The developing company secretary will want to see his or her role as beyond that of ‘minute-taker’ or ‘compliance box-ticker’. With connections at the highest levels of decision-making within a corporation and oversight across all of a company’s activities, the company secretary is well positioned to make a broad contribution as a member of senior management. To do this requires the addition of commercial awareness whereby the company secretary applies his or her functional skills to practical, value-adding business solutions. Aside from the experience acquired at the workplace itself, this suggests a strong case for company secretaries, as with other high-potential younger managers, to add a business or finance qualification to their personal portfolio. In other words, career-long learning is as beneficial for a company secretary as for any other management professional.
Willingness to adapt, evolve and change
Company secretaries have traditionally been regarded as belonging to a conservative or old-fashioned profession. This is right and proper since the core aspects of the job involve regulatory compliance and a company secretary should be inherently risk-averse. However, the job has changed enormously in recent years and will continue to do so. A company secretary who wants to make the best of his or her career must want to adapt, evolve and change, rather than to be characterised by ‘a fear of the new’. This means being a driver of change – an accelerator, not a brake, on improved and enhanced corporate governance practices and processes.
For example, as businesses become more complex and the decision-making process more intense and rapid, company secretaries can reassess the volume and content of the information provided to directors and the means (including the growing use of electronic board platforms) by which that information is transmitted. Companies are increasingly traded on a number of markets (some companies may have their shares traded for as much as 18 hours in any given trading day). No one is better placed than a company secretary to understand and manage the implications on governance and disclosure of global security trading as it moves towards what may ultimately be a 24/ 7/ 365 basis.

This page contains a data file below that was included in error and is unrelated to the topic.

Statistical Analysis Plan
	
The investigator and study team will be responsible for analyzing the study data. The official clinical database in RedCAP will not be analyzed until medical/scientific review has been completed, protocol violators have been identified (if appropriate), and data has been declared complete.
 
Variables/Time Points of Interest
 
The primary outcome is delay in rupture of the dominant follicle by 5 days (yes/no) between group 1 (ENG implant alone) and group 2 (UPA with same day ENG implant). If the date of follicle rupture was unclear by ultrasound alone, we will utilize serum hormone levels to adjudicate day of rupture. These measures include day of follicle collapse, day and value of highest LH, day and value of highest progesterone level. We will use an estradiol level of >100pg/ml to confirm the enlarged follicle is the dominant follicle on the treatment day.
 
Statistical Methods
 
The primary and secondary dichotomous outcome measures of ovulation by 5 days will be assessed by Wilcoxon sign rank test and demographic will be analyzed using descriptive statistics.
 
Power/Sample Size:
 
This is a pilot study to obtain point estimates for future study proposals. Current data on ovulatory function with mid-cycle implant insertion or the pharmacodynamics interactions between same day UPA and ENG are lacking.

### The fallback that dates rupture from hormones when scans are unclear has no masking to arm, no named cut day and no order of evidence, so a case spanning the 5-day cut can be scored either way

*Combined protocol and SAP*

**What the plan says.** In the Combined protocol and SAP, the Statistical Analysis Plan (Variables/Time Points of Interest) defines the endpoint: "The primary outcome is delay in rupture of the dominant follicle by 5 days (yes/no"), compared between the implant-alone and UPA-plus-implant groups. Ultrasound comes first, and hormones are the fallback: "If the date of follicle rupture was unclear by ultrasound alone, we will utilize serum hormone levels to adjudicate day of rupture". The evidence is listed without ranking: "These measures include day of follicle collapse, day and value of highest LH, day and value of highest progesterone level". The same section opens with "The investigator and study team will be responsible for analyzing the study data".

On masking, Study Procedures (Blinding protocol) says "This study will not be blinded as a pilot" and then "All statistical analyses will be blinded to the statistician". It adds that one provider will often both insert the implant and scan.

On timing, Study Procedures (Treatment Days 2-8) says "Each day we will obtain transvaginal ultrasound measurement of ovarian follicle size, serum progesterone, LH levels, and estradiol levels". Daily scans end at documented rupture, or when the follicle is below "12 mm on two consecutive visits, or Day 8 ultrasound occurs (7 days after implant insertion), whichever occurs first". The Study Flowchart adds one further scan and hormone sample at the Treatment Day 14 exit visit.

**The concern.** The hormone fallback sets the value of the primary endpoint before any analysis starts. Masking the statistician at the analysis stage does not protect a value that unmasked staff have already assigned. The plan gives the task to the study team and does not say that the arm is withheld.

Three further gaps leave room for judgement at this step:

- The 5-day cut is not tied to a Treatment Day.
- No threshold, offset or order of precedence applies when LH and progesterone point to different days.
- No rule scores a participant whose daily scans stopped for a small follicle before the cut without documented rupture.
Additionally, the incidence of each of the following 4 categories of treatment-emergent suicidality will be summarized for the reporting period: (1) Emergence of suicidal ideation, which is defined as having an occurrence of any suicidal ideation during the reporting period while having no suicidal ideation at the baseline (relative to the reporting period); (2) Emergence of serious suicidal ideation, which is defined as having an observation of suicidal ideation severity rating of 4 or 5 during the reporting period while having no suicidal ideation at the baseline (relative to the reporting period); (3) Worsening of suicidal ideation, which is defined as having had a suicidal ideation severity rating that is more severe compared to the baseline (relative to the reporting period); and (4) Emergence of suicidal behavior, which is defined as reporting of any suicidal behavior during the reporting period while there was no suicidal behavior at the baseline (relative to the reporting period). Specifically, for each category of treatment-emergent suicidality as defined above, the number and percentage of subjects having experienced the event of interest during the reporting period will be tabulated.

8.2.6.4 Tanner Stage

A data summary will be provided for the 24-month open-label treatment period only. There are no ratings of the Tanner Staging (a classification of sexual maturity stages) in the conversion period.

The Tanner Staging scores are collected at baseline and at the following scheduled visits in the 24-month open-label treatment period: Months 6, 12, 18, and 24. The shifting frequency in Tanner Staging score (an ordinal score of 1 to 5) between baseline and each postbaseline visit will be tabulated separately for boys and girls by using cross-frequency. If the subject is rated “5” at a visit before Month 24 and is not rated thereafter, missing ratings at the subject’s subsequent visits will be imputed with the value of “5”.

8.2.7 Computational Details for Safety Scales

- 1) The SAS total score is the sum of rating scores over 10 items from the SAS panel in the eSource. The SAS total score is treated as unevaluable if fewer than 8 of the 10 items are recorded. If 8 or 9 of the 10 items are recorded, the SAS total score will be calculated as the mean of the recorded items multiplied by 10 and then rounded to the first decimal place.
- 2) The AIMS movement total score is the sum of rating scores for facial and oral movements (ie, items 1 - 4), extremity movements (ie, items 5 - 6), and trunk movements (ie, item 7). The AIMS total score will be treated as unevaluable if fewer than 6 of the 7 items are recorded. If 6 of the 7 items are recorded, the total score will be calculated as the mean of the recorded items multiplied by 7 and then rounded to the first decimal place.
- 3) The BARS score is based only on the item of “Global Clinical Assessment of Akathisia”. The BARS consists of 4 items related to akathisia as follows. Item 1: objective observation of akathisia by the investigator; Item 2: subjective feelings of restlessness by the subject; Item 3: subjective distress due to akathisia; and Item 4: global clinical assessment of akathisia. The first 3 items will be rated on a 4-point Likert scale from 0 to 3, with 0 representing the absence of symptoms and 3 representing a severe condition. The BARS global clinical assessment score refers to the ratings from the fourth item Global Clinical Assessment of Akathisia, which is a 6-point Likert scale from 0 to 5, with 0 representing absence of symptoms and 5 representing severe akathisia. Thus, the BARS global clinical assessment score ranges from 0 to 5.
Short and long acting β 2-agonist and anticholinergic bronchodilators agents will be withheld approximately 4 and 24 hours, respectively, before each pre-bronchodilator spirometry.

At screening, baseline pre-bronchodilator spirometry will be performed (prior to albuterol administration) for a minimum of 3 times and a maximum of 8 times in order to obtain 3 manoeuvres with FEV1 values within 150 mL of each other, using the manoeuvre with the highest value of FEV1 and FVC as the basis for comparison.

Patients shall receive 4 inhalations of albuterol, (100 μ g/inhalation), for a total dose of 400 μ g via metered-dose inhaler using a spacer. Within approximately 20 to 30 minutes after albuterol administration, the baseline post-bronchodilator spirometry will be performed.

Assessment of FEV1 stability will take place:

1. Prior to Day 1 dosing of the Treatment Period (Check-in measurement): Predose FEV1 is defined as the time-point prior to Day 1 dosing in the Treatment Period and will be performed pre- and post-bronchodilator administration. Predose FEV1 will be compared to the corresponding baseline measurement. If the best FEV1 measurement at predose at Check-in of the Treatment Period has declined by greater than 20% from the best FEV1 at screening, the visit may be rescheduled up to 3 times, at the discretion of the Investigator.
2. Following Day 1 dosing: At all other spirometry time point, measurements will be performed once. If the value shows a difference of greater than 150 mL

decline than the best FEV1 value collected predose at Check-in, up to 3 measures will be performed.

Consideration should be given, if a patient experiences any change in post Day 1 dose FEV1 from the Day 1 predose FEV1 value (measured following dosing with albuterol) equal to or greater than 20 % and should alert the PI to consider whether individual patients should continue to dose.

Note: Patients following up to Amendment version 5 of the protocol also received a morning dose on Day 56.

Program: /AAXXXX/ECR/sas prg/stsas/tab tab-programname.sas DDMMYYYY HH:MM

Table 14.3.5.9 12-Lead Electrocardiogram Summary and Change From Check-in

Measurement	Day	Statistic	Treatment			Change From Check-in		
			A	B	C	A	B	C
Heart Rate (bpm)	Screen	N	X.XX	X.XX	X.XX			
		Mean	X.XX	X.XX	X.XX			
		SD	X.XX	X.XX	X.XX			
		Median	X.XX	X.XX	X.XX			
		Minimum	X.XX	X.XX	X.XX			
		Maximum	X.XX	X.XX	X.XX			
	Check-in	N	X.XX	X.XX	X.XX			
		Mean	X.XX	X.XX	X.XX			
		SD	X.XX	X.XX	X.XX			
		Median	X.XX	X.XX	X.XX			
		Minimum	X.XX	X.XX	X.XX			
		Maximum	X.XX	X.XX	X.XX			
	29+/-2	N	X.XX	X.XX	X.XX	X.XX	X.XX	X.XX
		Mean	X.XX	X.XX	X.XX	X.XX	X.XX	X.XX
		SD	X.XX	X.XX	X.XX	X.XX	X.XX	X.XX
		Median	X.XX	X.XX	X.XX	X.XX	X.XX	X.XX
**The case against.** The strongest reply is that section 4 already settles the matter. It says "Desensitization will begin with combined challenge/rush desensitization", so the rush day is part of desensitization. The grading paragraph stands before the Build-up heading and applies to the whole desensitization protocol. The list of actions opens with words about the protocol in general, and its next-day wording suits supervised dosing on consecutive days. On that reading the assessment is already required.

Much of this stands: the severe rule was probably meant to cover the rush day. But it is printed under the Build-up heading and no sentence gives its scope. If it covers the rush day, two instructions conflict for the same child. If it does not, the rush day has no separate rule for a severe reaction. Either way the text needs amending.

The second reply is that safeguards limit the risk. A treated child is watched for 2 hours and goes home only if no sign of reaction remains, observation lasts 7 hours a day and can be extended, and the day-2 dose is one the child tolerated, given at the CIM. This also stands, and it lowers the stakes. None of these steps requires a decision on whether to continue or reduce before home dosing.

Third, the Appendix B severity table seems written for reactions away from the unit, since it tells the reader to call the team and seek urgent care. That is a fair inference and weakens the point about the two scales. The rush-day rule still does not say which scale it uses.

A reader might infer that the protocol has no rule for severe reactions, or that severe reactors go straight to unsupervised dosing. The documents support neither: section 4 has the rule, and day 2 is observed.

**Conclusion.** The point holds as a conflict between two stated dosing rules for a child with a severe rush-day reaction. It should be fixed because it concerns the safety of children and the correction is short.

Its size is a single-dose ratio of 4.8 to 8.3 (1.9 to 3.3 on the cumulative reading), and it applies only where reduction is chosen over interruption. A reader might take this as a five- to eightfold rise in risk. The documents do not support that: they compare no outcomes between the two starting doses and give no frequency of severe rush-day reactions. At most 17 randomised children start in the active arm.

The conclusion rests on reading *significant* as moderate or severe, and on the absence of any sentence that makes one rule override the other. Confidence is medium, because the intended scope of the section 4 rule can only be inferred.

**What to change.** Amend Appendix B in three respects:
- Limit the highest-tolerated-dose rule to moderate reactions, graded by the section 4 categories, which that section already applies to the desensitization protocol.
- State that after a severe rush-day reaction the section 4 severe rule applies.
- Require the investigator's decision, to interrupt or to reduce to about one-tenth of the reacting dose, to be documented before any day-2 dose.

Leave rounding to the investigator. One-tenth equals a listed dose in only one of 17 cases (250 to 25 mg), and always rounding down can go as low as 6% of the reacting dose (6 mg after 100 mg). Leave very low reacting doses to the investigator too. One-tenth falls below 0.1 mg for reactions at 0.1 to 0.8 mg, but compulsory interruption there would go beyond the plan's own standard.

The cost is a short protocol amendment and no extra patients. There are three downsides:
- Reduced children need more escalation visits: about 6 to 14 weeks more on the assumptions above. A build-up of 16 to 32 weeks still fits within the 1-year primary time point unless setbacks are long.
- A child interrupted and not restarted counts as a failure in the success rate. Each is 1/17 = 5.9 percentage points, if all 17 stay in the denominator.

Business is global. Hong Kong’s future depends on its continuing capacity to serve as a hub for the exchange of ideas, the provision of value-adding services, a global financial centre and pivot for East/ West commercial exchange. Few company secretaries will be able to define their role and restrict their horizons by reference to Hong Kong alone. A modern company secretary will need a wide vision. This calls for a desire to search for and capture best governance practices not only in other companies, but in markets and jurisdictions across the world. Company secretaries who work for large listed- companies will need to have the ability to contribute to the collective effort by their board and fellow management to make their business not merely good by Hong Kong standards, but amongst the best in Asia or worldwide.
Honesty and integrity
Company secretaryship is a profession. A professional is someone who puts honesty and integrity, and recognition
of the higher values of his or her role, above self-interest. None of us can choose to be smart or intelligent – if so, this would be a choice we would have all made already. But we can choose to be honest and we can abide by that choice. Even though a temporary advantage may be perceived from acquiescing in some conduct which falls short of proper legal or business standards, in the long term no one respects someone who is prepared to compromise on their ethics and conduct. Short-term popularity gained at the expense of long-term credibility is a poor bargain for an ambitious company secretary.
Peter Greenwood, Executive Director – Strategy with CLP Holdings
Susie Cheung, General Counsel and Company Secretary of the Hong Kong Mortgage Corporation
This article is based on the authors’ joint presentation at the Happy Friday event held on 23 November 2012 at The Hong Kong Club. Information on forthcoming events are available on the Institute’s website: www.hkics.org.hk.